Video footage shows the aftermath of the purported operation to kill #Baghdadi in #Barisha, #Idlib, #Syria. A burned out car, charred bodies, and torn limbs left at the scene. Also clearly a housing complex that has been reduced to rubble. pic.twitter.com/l5t6Kq9GNZ
— Mohammed Alaa Ghanem (@MhdAGhanem) October 27, 2019
UPDATE 2: Al Arabiya reports Iran has acknowledged being informed of Baghdadi’s death. That would indicate it occurred on the territory patrolled by Assad and Russia, with the communication to Iran coming from the Assad regime; i.e., at the military or diplomatic level in Damascus.
— Al Arabiya English (@AlArabiya_Eng) October 27, 2019
Perhaps it’s moot now. Multiple sources have indicated there will be an announcement Sunday morning. Until then, there’s little point in further speculation.
Acc to well placed military sources, a high value ISIS target believed to be Abu Bakr al Baghdadi was killed by US led forces in Idlib, Syria. US military cannot yet confirm identity of deceased target. DNA tests underway. POTUS expected to make an announcement Sunday morning.
— Jennifer Griffin (@JenGriffinFNC) October 27, 2019
Also, I have no idea if this report is true.
— Defense One (@DefenseOne) October 27, 2019
There is a significant point worth making now, however. ISIS has been an experiment and an example of territorial terrorism: the quest to consolidate territory under a jihadi flag, rather than just hop from one place to the next blowing things up. I doubt we’ve seen the last of the ISIS-type approach. But what we’ve seen at this point is how investing in territory is very costly for a group like ISIS.
Unlike al-Qaeda, ISIS now has thousands of “fighters” and their family members being held in prisons and special camps. That’s a form of organized defeat and exhaustion of options that al-Qaeda can’t be affected by.
The reason for pointing this out is that the ISIS model makes it harder to recover from the death of the leader. Where al-Qaeda would just pick a new one and keep moving, ISIS has stopped moving, at least in Syria and Iraq. ISIS is kettled up in holding pens now, and probably leaderless. The force and its animating purpose have no fallback – no driving concept of a next step. Al-Qaeda can always just start planning a new attack, if the infrastructure that was setting up the last one is interdicted.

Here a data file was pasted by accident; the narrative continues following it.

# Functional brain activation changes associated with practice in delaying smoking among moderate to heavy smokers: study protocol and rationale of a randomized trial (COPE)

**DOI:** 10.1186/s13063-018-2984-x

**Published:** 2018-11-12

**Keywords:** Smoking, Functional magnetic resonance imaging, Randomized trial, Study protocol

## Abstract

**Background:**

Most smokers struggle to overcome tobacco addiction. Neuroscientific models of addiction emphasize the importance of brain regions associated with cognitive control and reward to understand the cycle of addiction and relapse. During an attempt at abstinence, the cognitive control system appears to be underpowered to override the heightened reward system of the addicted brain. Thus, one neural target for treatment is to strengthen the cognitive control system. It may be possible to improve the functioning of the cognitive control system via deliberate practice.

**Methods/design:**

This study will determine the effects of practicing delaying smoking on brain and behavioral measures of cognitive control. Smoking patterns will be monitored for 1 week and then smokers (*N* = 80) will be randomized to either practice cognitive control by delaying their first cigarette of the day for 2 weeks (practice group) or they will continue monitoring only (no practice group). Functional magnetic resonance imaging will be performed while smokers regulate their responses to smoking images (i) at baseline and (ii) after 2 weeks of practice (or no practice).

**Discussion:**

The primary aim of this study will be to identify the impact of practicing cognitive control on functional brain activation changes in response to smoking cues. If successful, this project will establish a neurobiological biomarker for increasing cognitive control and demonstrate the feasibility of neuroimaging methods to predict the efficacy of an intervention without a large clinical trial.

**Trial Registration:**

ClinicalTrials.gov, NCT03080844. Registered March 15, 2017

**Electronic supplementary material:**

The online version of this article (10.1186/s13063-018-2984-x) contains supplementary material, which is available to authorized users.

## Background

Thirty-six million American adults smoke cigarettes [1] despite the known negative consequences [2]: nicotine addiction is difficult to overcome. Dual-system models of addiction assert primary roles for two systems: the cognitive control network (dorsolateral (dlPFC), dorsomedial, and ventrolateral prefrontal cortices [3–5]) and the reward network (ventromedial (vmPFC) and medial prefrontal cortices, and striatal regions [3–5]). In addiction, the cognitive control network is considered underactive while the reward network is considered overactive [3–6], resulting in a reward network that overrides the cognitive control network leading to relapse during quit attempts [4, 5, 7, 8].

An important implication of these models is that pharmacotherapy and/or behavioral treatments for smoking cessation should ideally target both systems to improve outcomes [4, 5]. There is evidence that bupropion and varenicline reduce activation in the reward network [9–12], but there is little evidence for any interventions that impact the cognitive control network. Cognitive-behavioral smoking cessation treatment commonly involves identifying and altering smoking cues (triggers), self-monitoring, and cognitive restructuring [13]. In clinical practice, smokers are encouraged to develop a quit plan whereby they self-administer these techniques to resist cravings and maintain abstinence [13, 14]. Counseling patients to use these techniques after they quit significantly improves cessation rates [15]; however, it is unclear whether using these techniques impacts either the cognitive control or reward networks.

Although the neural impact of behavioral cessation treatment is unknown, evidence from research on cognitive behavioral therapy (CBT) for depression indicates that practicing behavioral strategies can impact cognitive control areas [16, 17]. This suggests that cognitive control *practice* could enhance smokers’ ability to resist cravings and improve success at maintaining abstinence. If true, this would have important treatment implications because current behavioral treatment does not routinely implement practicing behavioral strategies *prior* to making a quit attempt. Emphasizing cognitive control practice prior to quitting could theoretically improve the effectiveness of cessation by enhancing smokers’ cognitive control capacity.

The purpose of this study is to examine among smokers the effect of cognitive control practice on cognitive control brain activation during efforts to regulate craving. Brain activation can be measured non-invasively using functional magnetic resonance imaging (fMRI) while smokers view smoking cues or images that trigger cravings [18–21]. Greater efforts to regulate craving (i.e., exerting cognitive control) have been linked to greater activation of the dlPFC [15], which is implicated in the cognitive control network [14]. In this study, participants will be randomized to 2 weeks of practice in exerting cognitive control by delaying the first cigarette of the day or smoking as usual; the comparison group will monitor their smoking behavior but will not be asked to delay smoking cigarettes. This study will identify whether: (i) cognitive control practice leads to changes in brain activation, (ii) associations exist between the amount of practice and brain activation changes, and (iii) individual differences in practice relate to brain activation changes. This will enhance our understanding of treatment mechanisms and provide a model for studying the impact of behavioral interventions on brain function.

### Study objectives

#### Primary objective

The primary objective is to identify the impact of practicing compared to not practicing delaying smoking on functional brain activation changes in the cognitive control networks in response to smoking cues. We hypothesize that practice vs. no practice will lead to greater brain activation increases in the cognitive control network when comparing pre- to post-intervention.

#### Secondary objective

Can ISIS offshoots in other places – Afghanistan, Pakistan, Libya, the Philippines – emerge in a centralized leadership role and retool? Syria had a very distinct apocalyptic significance for ISIS from the beginning; at some point, the group cannot remain “ISIS” if it has no vision for getting back to Syria. But there is far less prospect of that now than there was of enlarging a caliphate-driven “ISIS” from central and northern Iraq and eastern Syria, back in 2013.
Tahrir al-Sham has taken over the “Sham” portfolio, to an extent. ISIS never meant “Islamic State of Iraq and Syria”; it always meant “Islamic State of Iraq and al-SHAM.” An ISIS without Baghdadi has lost position to claim dibs on being the defender or re-conqueror of al-Sham – the land of “the left hand,” defined 1300-odd years ago, when one is facing the rising sun in Mecca. “Sham” is the central purpose of ISIS; Sham, with theological significance going back to Abraham or before, is where the events of the Sunni apocalypse are supposed to unfold.
But the core composition of Tahrir al-Sham is itinerant jihadis, not territorial administrators in the manner Baghdadi conceived of. The momentum for ISIS-like magic-caliphating has bled away. That leaves on the stage the already existing nation-states with radical, caliphate-seeking rulers – and with restive, divided peoples. It leaves Iran and Turkey.
If Baghdadi is confirmed dead, this may indeed be a very big thing that just happened.